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Fortunately for the average collector, the saving grace is found in post #41 of the link:

"...After all the time and money we spent on this one, you'd probably be looking at a $5/hour profit if you tried to pass it off as an original HP. So the payoff is simply not there on a gun like this, let alone a run of the mill P.38. The only guns I would be concerned with would be the really rare ones...."

But therein also lies the warning for collectors with an itch and more money than experience and learning. When a common model of gun increases in value by five or ten fold just because of some marking, it is an open invitation to fakery. Many unscrupulous folks don't have the talent or access to the four craftsman who joined their skills to produce this particular object lesson, but they don't need to in order to swindle people who can't resist "stealing" an underpriced "bargain", and who haven't done their homework. All the faker needs is a replica waffenamt stamp.

What is often said about "buying the gun, not the story" also applies to some extent to paying huge premiums for markings, or for contrived "rarity". Does the pitch that "they only made 20,000 of these" truly make it rare (and therefore intrinsically desirable)? IMO, not without more, and not without a lot of people who imagine that "rare" and "desirable" are synonyms.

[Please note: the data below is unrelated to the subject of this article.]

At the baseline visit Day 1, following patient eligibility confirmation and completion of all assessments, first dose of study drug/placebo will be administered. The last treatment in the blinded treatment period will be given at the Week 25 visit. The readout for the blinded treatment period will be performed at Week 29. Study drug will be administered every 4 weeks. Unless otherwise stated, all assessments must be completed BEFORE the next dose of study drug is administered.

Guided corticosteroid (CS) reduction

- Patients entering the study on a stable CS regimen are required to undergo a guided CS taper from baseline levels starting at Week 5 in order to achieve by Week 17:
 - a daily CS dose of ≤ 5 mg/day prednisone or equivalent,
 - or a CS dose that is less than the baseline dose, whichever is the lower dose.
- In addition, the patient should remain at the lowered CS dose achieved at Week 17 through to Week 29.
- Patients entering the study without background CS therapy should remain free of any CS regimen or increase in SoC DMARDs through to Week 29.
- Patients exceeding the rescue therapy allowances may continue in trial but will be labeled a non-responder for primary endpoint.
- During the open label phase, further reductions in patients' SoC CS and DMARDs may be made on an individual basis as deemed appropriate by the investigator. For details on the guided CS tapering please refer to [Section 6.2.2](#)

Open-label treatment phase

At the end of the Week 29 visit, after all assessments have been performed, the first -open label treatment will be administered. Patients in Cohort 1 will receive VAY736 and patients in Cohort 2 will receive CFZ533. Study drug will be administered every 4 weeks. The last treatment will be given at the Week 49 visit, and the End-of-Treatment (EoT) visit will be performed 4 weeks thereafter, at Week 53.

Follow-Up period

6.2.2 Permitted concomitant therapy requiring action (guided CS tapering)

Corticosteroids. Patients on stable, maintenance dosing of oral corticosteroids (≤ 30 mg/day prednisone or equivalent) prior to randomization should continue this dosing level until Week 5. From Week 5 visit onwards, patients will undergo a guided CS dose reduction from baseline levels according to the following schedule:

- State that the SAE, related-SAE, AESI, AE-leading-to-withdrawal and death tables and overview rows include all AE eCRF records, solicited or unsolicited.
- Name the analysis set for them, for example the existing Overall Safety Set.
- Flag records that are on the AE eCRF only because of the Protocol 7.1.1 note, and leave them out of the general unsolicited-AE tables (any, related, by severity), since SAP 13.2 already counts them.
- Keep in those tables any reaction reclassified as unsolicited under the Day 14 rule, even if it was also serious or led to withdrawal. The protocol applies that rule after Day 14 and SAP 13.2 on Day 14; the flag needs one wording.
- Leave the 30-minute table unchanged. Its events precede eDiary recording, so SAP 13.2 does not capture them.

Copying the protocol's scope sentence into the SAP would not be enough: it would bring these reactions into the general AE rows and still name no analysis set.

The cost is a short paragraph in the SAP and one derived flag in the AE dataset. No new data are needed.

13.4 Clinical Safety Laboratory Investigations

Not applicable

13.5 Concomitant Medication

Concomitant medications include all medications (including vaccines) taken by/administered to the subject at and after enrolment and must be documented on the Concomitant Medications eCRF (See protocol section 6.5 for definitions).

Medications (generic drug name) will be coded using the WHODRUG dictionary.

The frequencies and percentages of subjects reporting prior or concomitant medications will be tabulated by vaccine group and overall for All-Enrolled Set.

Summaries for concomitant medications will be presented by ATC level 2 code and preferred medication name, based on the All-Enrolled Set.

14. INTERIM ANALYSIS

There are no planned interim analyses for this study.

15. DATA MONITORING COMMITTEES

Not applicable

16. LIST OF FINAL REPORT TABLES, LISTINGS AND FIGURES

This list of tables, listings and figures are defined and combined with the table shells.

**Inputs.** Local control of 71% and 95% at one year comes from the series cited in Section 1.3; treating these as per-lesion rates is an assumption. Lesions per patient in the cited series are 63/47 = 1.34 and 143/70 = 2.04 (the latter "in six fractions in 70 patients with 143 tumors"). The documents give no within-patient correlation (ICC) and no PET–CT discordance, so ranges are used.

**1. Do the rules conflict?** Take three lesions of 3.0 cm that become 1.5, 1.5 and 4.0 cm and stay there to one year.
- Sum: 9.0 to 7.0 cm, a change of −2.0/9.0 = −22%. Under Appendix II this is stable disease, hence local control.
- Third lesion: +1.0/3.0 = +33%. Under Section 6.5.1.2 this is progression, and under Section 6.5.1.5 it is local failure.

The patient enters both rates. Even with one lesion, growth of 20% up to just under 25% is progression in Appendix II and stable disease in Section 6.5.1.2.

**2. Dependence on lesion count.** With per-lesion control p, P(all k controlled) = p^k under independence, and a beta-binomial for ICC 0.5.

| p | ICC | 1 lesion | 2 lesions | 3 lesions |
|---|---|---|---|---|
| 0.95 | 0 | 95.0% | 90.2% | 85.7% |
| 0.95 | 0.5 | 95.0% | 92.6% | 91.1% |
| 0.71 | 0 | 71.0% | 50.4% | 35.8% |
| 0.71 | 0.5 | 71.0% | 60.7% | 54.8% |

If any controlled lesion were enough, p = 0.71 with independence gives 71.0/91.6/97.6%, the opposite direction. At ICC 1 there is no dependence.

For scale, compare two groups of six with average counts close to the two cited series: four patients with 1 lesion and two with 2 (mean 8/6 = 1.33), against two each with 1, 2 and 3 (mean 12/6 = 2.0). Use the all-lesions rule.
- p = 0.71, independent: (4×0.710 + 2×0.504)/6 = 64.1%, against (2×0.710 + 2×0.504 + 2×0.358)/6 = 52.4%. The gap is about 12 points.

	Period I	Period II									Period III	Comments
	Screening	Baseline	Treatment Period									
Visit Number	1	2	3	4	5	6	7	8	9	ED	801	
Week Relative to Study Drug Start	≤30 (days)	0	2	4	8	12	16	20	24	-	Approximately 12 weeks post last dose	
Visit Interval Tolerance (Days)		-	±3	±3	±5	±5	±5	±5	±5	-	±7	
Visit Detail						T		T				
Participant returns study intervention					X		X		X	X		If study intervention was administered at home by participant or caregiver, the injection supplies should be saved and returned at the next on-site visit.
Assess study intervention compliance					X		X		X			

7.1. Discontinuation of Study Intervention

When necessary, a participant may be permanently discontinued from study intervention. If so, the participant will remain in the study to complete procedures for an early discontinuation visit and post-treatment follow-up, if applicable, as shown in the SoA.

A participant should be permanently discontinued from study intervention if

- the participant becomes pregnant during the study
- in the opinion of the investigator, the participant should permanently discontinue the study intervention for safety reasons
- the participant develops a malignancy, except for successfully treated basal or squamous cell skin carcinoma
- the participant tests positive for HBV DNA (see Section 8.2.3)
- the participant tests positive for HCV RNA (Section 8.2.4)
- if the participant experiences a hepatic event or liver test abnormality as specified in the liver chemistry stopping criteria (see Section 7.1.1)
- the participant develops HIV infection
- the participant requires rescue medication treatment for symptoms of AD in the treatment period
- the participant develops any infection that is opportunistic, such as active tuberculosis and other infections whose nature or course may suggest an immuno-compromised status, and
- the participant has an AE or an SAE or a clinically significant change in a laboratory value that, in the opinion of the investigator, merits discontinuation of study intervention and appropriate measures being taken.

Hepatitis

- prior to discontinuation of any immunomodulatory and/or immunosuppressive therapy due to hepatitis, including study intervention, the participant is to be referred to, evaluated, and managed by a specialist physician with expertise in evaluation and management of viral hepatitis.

M
 

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LOL, I got a couple guns they only made less than 10,000 total of each including all the variants and I don't think that makes them particularly rare and/or desirable to anyone but me. MR9 and Mauser M2, in case you're wondering.
 
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